A floral white wine with notes of lychee, grapefruit, and ginger. 

11. Grüner Veltliner | How to pronounce Grüner Veltliner

/grew – ner  felt – lee – ner/

A white wine with notes of starfruit, asparagus, and white pepper. 

12. Languedoc Roussillon | How to pronounce Languedoc Roussillon

/laang – gue – daak  roo – see – own/

A well known wine region in France. 

13. Manischewitz | How to pronounce Manischewitz 

/man – nuh – sheh – vuhts/

A popular kosher wine. 

14. Moscato d’Asti | How to pronounce Moscato d’Asti

/mo – scah – toe  dahs – tee/

A semi-sparkling style of Moscato with sweet aromas of peach, orange blossom, and lemon. 

15. Paso Robles | How to pronounce Paso Robles

/pa – sow  roh – buhls/

A notable wine region in California known for Syrah, other Rhône varieties, and Cabernet Sauvignon.

16. Resveratrol | How to pronounce resveratrol 

/rez – veh – ruh – traal/

An antioxidant found in wine from grape skin.

17. Sauternes | How to pronounce Sauternes 

/soh – tehrn/

A very sweet white wine with notes of marmalade and honeyed apricot.

18. Sémillon | How to pronounce Sémillon 

/sem – ee – yawn/

A white grape of Bordeaux with notes of lemon, beeswax, and yellow peach. 

19. Sommelier | How to pronounce sommelier 

/suh – muhl – yei/

A highly trained wine professional specializing in all aspects of wine service and pairings.

20. Terroir | How to pronounce terroir 

/tehr – waar/

The geographical characteristics of a vineyard that give the wine its unique properties

21. Umami | How to pronounce umami 

/oo – maa – mee/

One of the five basic tastes. A flavor detectable in oysters and some Champagne.  

22. Valdiguié  | How to pronounce Valdiguié

/val – di – gay/

A red wine with flavors of red cherry, blackberry, black pepper, and cloves. 

23. Veuve Clicquot | How to pronounce Veuve Clicquot 

/voov  klee – kloh/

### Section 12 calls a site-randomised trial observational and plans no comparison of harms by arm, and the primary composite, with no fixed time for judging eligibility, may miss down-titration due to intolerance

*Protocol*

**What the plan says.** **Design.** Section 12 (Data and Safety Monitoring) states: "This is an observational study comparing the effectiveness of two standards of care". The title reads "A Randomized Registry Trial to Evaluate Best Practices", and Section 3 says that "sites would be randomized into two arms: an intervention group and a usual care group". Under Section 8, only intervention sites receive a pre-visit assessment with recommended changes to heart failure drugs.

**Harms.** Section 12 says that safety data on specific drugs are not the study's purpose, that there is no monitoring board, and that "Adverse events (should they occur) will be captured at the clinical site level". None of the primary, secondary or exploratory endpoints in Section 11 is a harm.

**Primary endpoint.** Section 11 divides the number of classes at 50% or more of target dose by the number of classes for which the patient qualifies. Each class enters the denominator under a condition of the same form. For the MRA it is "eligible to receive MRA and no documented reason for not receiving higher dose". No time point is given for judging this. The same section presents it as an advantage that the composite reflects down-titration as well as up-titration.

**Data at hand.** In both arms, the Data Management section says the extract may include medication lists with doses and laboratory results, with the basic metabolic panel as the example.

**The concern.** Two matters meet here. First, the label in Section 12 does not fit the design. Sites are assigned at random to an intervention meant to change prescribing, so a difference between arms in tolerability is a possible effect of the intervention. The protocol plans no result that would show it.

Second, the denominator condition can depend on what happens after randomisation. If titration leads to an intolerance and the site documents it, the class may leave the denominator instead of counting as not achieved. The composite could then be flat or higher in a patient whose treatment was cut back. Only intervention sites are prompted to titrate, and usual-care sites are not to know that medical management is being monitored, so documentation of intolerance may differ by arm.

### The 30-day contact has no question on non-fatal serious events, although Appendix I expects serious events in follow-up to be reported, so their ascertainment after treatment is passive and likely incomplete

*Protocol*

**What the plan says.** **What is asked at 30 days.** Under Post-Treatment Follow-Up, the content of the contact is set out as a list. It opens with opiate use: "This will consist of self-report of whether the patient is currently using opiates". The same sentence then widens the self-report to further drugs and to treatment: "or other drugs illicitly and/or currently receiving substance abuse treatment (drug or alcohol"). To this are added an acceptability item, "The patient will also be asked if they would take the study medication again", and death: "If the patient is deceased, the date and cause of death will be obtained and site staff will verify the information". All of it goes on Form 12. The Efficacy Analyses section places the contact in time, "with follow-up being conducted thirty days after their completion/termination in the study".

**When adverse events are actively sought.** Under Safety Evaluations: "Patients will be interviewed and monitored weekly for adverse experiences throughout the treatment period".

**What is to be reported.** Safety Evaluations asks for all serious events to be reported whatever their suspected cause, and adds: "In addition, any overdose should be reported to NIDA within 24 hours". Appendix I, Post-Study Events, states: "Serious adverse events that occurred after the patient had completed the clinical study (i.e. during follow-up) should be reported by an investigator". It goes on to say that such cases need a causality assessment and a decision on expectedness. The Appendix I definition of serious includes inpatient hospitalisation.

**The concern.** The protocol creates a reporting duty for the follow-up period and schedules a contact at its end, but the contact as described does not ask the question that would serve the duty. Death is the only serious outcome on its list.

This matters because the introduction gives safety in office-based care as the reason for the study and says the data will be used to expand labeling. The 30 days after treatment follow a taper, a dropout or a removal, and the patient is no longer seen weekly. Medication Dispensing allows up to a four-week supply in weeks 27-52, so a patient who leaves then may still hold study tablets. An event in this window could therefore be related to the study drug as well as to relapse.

A well known Champagne named after the first woman to run a Champagne House. 

24. Viognier | How to pronounce Viognier 

/vee – own – yay/

a full-bodied white wine with notes of tangerine, peach, and honeysuckle.

In Vino Finito

If you’re digging this wine name pronunciation guide, you’ll love our newsletter. We always feature a new wine word of the day, complete with audio pronunciation, so you’re always learning new wine lingo. 

At the end of the day, the best way to learn about wine is to try it! If you have any questions about wine name pronunciation (or if you’d like to request a wine in your Bright Cellars box), email our Wine Concierge Team at or give them a call at (844) 223-5527.



Bright Cellars

Our staff is full of passionate wine lovers. With our amazing sommeliers at the helm, we’ve been schooled on all things wine. We came together to write this article, in hopes of spreading a little wine-ducation with you.

  1. Pino Grigio should be Pee-No Gree-Jo, the i after the second G is silent.
    Chenin Blank is pronounced Sheu-nan Blan, no k sound at the end.
    Other than that the pronunciation was rendered the American way, which is painful and ultimately incorrect, but what do you expect. The French massacre English pronunciation as well.